Within the museum parts of it had been left as they were or recreated and these included Schindler's office and a huge display of enamel ware as made in the factory but this is only part of the entire story which starts in 1939 and as you move through galleries, all 22 of them you become immersed in the horror that Krakow underwent during these years of terror. As a visitor become increasingly aware of the fear, uncertainty, pain and terror felt by the people in the city not only the Jews, but all the residents of Kraków.
Entire streets have been recreated to show what Krakow was like at the time and indeed the ghetto complete with the wall built to look like gravestones is also recreated within the museum. This is no small insignificant museum the galleries are huge and the exhibits life sized and so real.
It is a really huge museum and you do have to walk quite a way. They say allow a couple of hours but in my view you could take even longer as there really is a lot to see and a lot of walking. We had to go up and down several sets of stairs so if you have mobility problems this could be difficult. I think that I saw a lift but should you need this I would phone before going to check.
This is a very new museum using the latest technology and interactive displays so that children can access the information as well as adults. It is a museum that will also help the residents of Krakow and Poland come to terms with what they went through. It is a chance for the younger generation to have an idea of what their parents and grandparents lived through and survived despite the odds.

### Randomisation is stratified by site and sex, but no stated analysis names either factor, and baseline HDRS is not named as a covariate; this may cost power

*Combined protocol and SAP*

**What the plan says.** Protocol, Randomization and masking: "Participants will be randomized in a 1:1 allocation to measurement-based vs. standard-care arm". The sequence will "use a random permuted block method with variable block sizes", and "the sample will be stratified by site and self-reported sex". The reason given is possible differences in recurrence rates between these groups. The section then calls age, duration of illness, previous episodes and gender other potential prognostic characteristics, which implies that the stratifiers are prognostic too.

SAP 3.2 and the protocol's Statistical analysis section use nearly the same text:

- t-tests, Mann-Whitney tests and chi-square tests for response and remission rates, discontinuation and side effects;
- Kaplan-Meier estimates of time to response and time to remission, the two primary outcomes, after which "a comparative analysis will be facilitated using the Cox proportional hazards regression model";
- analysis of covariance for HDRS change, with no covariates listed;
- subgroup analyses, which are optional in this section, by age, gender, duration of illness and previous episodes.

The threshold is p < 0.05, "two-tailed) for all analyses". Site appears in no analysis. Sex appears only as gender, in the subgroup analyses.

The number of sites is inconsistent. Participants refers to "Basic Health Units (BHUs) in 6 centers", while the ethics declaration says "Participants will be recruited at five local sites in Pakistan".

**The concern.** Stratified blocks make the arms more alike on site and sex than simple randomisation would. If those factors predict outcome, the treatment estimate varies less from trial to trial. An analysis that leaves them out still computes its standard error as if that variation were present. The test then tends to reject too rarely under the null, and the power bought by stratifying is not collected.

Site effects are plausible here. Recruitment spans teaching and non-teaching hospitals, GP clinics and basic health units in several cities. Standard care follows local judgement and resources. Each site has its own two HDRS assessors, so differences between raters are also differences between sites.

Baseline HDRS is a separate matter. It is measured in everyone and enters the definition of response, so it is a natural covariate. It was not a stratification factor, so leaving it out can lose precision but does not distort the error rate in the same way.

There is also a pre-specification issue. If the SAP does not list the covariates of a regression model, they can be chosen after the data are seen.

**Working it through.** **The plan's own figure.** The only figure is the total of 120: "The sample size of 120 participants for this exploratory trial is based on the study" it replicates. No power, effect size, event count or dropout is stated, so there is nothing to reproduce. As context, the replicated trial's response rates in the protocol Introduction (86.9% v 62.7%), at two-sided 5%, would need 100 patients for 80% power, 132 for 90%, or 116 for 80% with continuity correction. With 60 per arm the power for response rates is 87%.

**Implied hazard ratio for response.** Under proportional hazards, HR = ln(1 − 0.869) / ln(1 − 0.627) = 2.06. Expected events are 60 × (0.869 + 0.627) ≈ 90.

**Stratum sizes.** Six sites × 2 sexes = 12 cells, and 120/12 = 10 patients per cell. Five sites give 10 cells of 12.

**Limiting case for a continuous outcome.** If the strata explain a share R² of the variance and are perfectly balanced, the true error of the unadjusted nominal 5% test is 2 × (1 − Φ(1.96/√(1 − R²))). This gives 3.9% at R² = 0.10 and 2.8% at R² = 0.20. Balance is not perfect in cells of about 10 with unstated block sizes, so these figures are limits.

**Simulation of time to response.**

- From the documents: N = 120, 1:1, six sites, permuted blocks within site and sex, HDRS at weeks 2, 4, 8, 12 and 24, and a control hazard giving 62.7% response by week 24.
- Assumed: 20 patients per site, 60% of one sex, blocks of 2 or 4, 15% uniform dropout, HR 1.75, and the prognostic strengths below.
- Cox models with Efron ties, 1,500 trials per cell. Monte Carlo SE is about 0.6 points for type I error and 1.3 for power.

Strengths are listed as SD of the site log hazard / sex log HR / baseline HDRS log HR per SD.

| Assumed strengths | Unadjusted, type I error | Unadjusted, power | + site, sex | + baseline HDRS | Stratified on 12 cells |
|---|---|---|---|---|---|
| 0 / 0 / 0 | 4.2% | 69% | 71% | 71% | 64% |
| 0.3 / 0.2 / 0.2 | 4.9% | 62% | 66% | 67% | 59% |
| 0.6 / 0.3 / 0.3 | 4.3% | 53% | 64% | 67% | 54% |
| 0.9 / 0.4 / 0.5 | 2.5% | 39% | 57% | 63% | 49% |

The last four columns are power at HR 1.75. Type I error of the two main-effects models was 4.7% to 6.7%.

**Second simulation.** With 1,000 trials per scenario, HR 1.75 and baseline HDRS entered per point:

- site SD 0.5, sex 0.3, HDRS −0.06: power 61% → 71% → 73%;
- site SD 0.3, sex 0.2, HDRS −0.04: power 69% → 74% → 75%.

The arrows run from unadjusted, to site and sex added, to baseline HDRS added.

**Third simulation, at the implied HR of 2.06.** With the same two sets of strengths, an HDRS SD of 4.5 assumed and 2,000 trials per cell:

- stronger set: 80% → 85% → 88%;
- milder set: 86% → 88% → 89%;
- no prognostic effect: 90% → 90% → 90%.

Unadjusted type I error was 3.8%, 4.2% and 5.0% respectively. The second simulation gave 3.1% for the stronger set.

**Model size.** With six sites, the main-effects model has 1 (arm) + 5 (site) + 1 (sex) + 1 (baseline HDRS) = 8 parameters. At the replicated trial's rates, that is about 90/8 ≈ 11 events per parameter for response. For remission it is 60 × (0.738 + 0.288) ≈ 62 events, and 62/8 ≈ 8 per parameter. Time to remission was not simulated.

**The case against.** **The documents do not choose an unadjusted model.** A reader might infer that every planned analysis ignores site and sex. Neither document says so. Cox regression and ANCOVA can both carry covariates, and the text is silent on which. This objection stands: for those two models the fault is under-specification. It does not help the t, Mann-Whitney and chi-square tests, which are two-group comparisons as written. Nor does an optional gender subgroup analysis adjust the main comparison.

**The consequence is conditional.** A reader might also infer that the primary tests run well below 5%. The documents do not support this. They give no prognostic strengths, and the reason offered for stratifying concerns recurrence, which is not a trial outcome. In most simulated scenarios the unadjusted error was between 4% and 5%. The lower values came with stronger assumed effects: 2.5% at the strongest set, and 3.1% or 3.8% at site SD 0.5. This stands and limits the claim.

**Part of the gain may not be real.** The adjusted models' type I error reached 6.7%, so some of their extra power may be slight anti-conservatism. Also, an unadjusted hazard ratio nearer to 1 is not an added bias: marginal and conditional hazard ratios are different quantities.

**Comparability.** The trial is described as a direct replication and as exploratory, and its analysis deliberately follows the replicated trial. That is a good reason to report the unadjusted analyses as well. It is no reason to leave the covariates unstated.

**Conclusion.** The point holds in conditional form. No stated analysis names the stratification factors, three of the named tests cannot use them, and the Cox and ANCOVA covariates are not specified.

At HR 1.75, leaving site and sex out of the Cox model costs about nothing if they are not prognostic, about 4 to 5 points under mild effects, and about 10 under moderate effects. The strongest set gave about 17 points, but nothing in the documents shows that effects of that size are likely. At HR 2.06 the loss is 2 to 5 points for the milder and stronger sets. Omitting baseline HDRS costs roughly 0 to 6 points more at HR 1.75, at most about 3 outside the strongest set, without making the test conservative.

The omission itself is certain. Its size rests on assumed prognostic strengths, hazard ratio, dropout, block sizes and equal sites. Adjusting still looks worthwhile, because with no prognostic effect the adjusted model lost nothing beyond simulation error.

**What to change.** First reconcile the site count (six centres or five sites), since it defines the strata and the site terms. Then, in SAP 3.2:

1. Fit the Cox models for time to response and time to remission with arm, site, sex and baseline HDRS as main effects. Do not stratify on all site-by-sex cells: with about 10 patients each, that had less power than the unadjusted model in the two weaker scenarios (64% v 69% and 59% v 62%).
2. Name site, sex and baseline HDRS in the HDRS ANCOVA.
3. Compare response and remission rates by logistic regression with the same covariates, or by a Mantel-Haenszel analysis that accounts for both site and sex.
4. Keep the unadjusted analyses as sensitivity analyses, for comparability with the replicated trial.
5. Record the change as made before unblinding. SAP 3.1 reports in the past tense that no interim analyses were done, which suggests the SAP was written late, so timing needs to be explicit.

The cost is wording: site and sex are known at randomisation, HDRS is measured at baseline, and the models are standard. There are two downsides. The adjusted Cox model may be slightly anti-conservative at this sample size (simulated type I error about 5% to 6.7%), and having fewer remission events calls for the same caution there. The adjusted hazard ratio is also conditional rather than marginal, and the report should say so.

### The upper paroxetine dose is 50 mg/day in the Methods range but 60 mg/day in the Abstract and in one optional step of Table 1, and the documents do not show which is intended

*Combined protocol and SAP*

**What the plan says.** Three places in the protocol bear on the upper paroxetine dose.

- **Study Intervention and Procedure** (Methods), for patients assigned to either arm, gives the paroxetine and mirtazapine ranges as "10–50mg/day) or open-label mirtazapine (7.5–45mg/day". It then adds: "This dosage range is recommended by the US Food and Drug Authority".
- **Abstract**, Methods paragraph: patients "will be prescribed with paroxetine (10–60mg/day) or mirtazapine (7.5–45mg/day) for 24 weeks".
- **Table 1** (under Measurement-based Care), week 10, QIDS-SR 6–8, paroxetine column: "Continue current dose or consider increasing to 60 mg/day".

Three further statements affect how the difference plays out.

The exhibition brings to life all the horror and problems of this time which had particularly unusual significance for the later history of not only Kraków but Poland and the whole of Europe. This time and war changed the face of Europe as it was known then and it was not until fairly recently that the residents of many parts of Europe have been allowed Western freedoms tha we have enjoyed for many years. All the information is in both Polish and English which was very forward thinking as so many nationalities speak English and so few English speak other languages.
If you are in Krakow this is one place that I would say really opens your eyes to the history of the city and the terrible suffering that the inhabitants underwent at this time. Having seen the film I really wanted to visit the factory and it was an unexpected bonus that we found this fabulous museum.
Just around the corner you can also visit the Gestapo cells which were used for torture and imprisonment and the empty cells now bare the inscriptions carved by former prisoners. We didn't visit these as by the time we had been around the museum we felt pretty emotionally drained and also suffering a little from information overload. I do find there comes a point in most museums when Ii just can't actually take in any more information. That is why I like to visit local museums and only go to a small part each time.
As well as toilets, which were very modern clean and efficient and free there was the small gift shop I mentioned and a lovely little cafe called as the 'Movie Cafe'. This was made to be part of the museum too as all the walls are covered in pictures taken during the making of 'Schindler's List' and memorabilia from the film itself is displayed. We didn't stop here for food as we were wanting to get closer to our hotel and were planning on grabbing a bit at one of the places in the nearby shopping centre but the food was quite appetising.